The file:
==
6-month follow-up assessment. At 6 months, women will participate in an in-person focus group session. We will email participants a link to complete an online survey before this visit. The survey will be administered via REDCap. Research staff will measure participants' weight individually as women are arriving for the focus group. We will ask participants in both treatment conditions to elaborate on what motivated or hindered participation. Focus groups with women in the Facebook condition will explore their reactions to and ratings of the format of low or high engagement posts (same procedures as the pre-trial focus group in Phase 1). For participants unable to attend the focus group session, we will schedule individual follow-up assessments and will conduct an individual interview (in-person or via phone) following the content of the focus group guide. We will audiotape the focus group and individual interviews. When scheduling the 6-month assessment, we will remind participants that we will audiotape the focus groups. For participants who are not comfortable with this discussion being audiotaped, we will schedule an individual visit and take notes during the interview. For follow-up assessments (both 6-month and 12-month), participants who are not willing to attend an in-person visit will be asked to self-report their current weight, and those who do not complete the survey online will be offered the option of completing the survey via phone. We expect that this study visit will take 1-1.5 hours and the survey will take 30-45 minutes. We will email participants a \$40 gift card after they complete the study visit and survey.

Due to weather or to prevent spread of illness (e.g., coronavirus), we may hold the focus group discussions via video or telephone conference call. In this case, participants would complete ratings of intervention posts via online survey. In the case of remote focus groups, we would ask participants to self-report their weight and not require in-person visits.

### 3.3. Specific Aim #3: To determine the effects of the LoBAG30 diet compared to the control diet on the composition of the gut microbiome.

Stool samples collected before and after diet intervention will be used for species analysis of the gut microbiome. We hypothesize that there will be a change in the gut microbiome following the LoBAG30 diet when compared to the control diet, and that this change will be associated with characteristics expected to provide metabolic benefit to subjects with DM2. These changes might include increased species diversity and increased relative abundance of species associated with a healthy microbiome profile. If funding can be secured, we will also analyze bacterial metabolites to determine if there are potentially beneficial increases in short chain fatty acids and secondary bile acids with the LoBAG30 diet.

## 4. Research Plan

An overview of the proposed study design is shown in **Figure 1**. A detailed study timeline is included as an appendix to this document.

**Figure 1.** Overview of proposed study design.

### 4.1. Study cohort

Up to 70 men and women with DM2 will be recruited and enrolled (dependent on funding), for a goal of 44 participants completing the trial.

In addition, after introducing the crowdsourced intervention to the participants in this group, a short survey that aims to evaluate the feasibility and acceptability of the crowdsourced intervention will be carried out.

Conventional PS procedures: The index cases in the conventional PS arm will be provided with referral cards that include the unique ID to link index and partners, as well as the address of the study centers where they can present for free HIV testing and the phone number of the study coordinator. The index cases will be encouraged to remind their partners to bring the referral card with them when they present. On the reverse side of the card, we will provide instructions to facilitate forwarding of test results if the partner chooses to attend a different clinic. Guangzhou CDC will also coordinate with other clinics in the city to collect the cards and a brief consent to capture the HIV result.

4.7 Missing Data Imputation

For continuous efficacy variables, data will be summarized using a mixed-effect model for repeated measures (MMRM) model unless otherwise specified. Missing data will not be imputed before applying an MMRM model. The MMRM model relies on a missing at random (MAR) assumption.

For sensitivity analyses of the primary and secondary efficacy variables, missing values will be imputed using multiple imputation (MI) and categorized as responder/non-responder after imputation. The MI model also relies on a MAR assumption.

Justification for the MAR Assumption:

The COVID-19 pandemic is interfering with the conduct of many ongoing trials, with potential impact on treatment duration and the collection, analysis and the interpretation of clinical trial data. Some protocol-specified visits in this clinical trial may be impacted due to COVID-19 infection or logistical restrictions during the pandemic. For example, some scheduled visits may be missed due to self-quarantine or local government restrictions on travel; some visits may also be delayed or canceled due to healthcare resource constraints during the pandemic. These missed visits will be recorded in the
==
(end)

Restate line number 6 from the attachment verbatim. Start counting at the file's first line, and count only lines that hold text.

An overview of the proposed study design is shown in **Figure 1**. A detailed study timeline is included as an appendix to this document.